When Microsoft launched the Kinect for Xbox six years ago, it set a Guinness World Record for the fastest-selling consumer device ever.
But while gaming households the world over were using it to serve up virtual aces as the sensor tracked their movements in the comfort of their lounge-come-tennis-court, the device had caught the attention of the multinational, healthcare giant Novartis.
Application to MS
As is the nature of MS, the symptoms that one patient reports may follow a very different path from those of another, and there was no particularly reliable method for quantifying whether treatments were proving effective.
One of the most used methods is the Kurtze Expanded Disability Status Scale (EDSS) which entails a series of tests (touching your nose, testing your balance etc), on the completion of which the neurologist is able to assign a score, and then refer to a scale which gives a rating for the symptoms and how they are progressing.
However, due to the very human application of this test, differing results could often be reported by different doctors. Microsoft itself noted, “The researchers found that when a groups of doctors are shown the same patient doing the same movement, some may interpret it as a 1 on the rating scale, while others will say it’s a 2.
Even when the same doctor is shown the same movement on two different days, that doctor may give that patient a different rating.”
Supporting clinical assessment
Looking for an alternative to the variability of different doctors’ assessments therefore, Novartis launched a research project called Assess MS which it says is a collaboration among Novartis Pharmaceuticals, three hospital clinics, and the Microsoft Machine Learning and Perception Research Group.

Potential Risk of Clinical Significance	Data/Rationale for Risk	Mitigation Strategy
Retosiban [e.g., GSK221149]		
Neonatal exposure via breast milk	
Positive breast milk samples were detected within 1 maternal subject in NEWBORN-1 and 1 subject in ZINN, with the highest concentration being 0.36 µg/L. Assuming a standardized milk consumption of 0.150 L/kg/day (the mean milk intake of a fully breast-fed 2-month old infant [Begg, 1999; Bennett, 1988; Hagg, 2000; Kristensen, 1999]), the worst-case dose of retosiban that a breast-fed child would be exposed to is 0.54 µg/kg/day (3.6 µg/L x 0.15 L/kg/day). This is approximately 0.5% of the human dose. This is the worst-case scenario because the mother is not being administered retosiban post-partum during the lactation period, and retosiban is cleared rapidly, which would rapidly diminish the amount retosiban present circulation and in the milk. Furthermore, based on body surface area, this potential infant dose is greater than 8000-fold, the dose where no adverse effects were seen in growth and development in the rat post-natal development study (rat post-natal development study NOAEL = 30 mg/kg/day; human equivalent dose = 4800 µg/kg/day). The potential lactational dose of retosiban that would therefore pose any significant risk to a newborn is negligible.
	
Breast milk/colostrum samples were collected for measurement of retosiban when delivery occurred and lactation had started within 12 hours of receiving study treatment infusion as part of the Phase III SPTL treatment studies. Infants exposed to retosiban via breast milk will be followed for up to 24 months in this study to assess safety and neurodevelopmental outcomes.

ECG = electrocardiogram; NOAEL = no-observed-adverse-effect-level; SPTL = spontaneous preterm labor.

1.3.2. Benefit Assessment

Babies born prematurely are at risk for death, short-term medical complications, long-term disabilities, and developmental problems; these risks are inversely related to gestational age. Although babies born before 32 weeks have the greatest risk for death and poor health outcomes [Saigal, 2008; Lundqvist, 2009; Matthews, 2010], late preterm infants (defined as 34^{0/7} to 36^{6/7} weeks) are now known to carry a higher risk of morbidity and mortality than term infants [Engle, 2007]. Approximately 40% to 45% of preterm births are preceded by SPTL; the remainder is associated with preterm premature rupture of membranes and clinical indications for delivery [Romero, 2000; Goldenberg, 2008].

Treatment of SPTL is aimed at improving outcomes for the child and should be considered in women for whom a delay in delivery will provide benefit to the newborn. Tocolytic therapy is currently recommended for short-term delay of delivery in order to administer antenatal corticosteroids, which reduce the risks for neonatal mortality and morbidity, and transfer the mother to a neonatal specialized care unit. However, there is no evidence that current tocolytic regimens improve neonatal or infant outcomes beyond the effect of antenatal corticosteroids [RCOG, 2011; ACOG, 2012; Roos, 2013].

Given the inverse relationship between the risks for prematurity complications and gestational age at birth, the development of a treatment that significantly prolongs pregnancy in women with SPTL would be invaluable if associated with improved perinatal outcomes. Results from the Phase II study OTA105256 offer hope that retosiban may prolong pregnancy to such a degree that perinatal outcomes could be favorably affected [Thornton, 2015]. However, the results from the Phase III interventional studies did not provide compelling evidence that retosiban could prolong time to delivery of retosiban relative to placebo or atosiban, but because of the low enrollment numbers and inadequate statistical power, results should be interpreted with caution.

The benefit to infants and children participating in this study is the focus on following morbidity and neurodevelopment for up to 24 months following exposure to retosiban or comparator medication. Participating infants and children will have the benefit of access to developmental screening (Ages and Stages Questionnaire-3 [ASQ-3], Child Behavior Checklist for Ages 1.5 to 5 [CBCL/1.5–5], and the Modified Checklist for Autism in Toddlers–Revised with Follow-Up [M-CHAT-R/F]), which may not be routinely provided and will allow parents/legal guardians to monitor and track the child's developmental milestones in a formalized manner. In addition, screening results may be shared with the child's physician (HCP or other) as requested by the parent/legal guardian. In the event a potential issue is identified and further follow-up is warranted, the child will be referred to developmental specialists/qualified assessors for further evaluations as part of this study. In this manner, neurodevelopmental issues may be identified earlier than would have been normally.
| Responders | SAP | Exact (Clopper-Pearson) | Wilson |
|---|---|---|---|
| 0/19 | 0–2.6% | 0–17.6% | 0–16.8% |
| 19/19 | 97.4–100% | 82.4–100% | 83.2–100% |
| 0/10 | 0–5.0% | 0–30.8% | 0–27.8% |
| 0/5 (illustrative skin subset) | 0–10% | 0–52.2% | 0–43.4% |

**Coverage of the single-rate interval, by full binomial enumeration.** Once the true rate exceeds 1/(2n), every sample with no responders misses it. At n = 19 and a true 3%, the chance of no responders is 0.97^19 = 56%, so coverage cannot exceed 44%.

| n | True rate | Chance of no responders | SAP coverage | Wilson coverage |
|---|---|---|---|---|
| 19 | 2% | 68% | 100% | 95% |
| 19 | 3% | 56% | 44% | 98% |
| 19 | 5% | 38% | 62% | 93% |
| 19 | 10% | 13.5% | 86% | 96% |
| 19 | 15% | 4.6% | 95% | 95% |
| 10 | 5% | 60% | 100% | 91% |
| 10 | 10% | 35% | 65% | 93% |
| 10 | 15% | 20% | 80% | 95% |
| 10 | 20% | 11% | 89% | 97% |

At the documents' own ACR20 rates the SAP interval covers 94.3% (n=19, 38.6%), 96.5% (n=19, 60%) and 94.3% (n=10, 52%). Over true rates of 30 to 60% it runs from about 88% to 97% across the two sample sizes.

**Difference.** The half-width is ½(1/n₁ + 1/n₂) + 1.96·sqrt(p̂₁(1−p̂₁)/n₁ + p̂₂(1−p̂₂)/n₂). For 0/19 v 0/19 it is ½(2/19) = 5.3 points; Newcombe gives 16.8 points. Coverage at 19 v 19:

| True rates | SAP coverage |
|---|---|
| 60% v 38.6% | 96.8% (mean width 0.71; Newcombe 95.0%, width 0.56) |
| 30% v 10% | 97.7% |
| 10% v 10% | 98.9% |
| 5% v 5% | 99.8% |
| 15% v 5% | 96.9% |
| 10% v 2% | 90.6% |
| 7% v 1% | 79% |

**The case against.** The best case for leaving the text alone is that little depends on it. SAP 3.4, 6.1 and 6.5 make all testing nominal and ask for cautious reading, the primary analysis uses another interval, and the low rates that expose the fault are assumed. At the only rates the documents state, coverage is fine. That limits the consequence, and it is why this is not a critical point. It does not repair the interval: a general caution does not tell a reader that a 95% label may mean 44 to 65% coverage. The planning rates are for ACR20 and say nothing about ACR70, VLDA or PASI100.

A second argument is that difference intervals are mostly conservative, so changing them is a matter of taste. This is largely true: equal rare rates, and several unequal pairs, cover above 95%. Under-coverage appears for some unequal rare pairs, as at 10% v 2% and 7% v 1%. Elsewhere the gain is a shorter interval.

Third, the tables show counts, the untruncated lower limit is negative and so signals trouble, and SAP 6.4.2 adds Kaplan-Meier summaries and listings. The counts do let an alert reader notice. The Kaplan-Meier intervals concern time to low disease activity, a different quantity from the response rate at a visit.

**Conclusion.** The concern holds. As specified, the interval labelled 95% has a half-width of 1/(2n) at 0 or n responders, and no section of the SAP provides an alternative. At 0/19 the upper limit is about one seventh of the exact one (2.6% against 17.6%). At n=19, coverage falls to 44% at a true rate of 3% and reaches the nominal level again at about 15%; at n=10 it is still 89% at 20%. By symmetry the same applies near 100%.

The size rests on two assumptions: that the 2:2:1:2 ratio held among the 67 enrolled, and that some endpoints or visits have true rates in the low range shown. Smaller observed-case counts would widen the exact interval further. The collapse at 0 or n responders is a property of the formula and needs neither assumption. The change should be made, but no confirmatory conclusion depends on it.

The purpose is to design a system to support clinical assessment of MS using depth-sensing computer vision with the project’s objective to provide a more consistently quantified measure of an MS patient’s motor ability.
Abigail Sellen, principal researcher at Microsoft Research, said: “We saw a real possibility to use all of the expertise that we have in the building around machine learning and computer vision to assess and diagnosis the progression of Multiple Sclerosis. We're not out to replace a neurologist or the nurse. What we're trying to do instead is provide some data which will help the expert make a better assessment.”
It is acknowledged as a very ambitious project, entailing the development of entirely new methods of training machine learning systems, which require massive amounts of data.
Researchers would also have to enhance the ability of the depth camera (currently able to recognize big movements such as someone playing a game of tennis) to a level where it was detecting tiny changes in the subject, such as the sway of their torso, which indicate even the small progression of MS symptoms.
“We had to think hard about better, more accurate algorithms that would really pick up on the subtle signals that differentiate between an MS patient and a healthy individual,” added Antonio Criminisi, a principal researcher in machine intelligence and perception at Microsoft’s UK laboratory.
Further challenges have been faced, such as the practical application of this test, which requires installing a Kinect-based system into what are typically small clinical examination rooms quite often full of furniture.
Consequently, alerts were installed to inform the clinician if anything was blocking the camera; and simple additions such as wheels mean that the device can be easily moved to a less crowded position.
Microsoft now reports that following years of development work in design and algorithm, a proof-of-concept is finally ready to be tested on a small number of patients, to confirm its efficacy in principle.
Assuming positive results, Assess MS would then be tested in practice across a broader patient trial. And if successful, this could enable Novartis and other healthcare companies to refine clinical trials for MS treatments, develop better therapies and patient care, and possibly extend this to other neuromuscular diseases too.